New Delhi : Delhi’s pollution level remained ‘severe’ for the second day as a thick haze engulfed the national capital, even as the authorities said there was significant improvement in the air quality as compared.
The overall air quality index was recorded at 426 which falls in the ‘severe’ category, according to data by the Central Pollution Control Board.
The Centre-run System of Air Quality and Weather Forecasting And Research or SAFAR said the city’s air quality has “improved significantly” since , but the recovery was slow due to low surface wind speed.
“At present, it continued to be in ‘severe’ but likely to improve further and will become ‘very poor’ by afternoon and will improve further by Saturday. The contribution of PM2.5 in PM10 which was 75 per cent on Thursday (against normal 55 per cent) has been reducing,” the SAFAR said.
It also said the contribution to the PM2.5 pollution due to stubble emission was marginal.
Twenty eight areas in Delhi recorded ‘severe’ air quality, while four areas recorded ‘very poor’ air quality, according to the data of the CPCB.
The PM2.5 (particles in the air with a diameter of less than 2.5 micrometres) level was recorded at 272 µgm-3.
The PM10 (particles in the air with a diameter of less than 10 micrometres) level was recorded six times the permissable limit at 422 µgm-3, according to SAFAR.
An AQI between 0 and 50 is considered “good”, 51 and 100 “satisfactory”, 101 and 200 “moderate”, 201 and 300 “poor”, 301 and 400 “very poor”, and 401 and 500 “severe”.
AQI above 500 falls in the “severe-plus emergency” category.
Delhi’s air quality on Thursday went off the charts to ‘severe plus’ emergency category as smog caused due to smoke from firecrackers engulfed the national capital.
The overall AQI Thursday was recorded in the “severe plus emergency” category at 642, according to the data by SAFAR.
The sharp spike in pollution on Thursday was caused by rampant burning of firecrackers that had led to the formation of a smoky layer across the national capital and drastically reduced visibility, authorities said.
Transition of JK and Ladakh to Union territories will be smooth, says Jitendra
Union minister Jitendra Singh on Wednesday said the transition of Jammu and Kashmir and Ladakh to Union territories will be smooth and there will be no cadre issues pertaining to IAS or any other services. The mechanism that will finally evolve after due deliberations will be in the best interest of all the stakeholders, the Union Minister of State in-charge of the Department of Personnel and Training (DoPT) said, addressing the annual conference of chief secretaries and principal secretaries of all the states and Union territories, organised by his department.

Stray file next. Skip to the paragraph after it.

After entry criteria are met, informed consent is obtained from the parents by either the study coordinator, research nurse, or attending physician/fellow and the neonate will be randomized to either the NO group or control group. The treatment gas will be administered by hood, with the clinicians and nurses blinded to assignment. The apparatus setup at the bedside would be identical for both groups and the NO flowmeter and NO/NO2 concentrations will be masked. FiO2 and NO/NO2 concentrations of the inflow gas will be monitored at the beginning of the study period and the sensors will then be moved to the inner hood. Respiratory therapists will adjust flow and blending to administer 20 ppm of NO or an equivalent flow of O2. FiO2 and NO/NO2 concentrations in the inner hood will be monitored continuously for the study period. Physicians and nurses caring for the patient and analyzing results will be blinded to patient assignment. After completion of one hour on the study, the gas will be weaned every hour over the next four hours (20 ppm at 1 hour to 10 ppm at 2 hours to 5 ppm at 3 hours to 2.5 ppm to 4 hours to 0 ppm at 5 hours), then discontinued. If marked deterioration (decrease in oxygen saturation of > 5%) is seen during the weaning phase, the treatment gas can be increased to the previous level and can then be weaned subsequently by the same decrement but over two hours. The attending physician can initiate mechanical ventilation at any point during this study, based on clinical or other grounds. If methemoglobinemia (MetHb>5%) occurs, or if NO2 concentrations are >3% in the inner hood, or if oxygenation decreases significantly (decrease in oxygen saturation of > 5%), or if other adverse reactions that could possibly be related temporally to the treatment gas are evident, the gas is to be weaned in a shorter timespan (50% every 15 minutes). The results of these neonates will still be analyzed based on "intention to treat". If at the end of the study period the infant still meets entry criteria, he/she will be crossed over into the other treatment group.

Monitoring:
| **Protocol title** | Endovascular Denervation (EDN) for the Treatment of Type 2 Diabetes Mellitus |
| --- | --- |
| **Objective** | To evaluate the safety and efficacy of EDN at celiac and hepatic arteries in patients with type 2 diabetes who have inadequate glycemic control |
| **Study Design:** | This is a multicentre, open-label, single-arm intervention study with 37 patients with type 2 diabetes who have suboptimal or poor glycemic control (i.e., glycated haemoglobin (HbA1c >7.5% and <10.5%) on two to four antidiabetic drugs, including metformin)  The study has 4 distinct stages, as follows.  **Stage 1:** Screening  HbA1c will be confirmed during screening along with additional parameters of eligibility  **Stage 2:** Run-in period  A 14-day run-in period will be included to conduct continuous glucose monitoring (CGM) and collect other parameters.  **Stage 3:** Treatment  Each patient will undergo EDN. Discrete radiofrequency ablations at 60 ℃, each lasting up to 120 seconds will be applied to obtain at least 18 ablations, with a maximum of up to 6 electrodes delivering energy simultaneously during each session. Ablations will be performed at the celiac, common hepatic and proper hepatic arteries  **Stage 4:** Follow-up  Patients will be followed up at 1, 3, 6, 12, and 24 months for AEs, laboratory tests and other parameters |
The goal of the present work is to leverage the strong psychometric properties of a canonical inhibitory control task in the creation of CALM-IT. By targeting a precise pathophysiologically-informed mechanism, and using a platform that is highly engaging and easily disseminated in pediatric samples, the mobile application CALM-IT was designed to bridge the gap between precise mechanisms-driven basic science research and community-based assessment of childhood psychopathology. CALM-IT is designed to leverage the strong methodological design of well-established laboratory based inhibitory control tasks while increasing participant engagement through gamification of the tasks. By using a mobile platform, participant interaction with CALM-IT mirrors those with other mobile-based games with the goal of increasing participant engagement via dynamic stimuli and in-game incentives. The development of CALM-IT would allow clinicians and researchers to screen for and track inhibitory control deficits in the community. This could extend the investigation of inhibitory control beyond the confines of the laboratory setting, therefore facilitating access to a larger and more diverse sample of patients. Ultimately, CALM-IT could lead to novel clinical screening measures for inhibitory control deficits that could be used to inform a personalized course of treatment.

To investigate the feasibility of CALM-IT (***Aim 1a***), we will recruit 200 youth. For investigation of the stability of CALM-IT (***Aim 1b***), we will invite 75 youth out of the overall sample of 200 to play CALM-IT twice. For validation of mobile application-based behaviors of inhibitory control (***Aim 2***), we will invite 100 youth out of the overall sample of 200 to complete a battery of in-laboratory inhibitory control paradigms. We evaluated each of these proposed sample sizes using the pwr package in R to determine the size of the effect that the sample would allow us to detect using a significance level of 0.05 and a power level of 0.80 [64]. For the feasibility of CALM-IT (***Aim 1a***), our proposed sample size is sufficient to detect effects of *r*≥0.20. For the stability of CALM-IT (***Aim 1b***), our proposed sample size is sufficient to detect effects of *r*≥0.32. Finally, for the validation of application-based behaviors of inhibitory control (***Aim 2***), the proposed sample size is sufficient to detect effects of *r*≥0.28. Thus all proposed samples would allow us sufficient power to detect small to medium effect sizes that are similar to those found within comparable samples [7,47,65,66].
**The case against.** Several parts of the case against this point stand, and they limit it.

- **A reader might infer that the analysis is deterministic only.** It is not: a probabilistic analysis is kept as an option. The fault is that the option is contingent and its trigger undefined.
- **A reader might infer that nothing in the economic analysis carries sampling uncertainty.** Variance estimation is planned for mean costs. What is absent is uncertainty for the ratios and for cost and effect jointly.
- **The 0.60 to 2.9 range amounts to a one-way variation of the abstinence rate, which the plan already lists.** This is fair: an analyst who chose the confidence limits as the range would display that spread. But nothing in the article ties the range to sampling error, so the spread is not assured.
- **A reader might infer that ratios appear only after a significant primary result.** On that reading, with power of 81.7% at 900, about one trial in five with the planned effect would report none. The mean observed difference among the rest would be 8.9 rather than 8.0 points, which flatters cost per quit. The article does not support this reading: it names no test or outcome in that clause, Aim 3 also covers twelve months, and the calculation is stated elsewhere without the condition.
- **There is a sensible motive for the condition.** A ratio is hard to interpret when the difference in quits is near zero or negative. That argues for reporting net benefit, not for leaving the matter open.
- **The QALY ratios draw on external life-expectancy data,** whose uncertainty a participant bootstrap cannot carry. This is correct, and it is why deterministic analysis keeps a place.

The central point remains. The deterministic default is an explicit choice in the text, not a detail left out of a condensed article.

“The transition of Jammu and Kashmir and Ladakh to Union territories will be smooth and there will be no cadre issues pertaining to IAS or any other services,” Singh said at the conference, which was aimed at deliberating upon the issues relating to personnel management of the All India Services officers. The government had taken several initiatives to provide a conducive working atmosphere to the officers so that they could perform to the best of their potential, the minister said.
Last year, the Prevention of Corruption Act, 1988 was amended after 30 years to give further protection to honest and performing officers, but at the same time, the government had been very strict in dealing with officials involved in corruption cases or with a record of poor performance, he added.
Singh said the nature of the Prime Minister’s Awards for Excellence had entirely changed in the recent years. Now, civil servants are being rewarded for implementation of the government’s flagship programmes, with a huge participation of the district collectors.
Referring to the government’s decision to post young IAS officers as assistant secretaries in central ministries in order to provide them exposure as regards the functioning of the government, the minister said this will enable them to familiarise themselves with the Centre’s flagship schemes and implement the same when they go to their respective states.
This may help the newly-appointed IAS officers to have a more balanced perspective before they go to their states, he added. Singh also promised full cooperation and coordination from the Centre to ensure a speedy and transparent administration across the country.
BR Shetty plans to open 3,000-acre ‘film city’ in Kashmir
Abu Dhabi-based Indian billionaire BR Shetty plans to open a “film city” in Jammu and Kashmir that will cater to the country’s booming film industry and for curious visitors, the founder and chairman of BRS Group has revealed.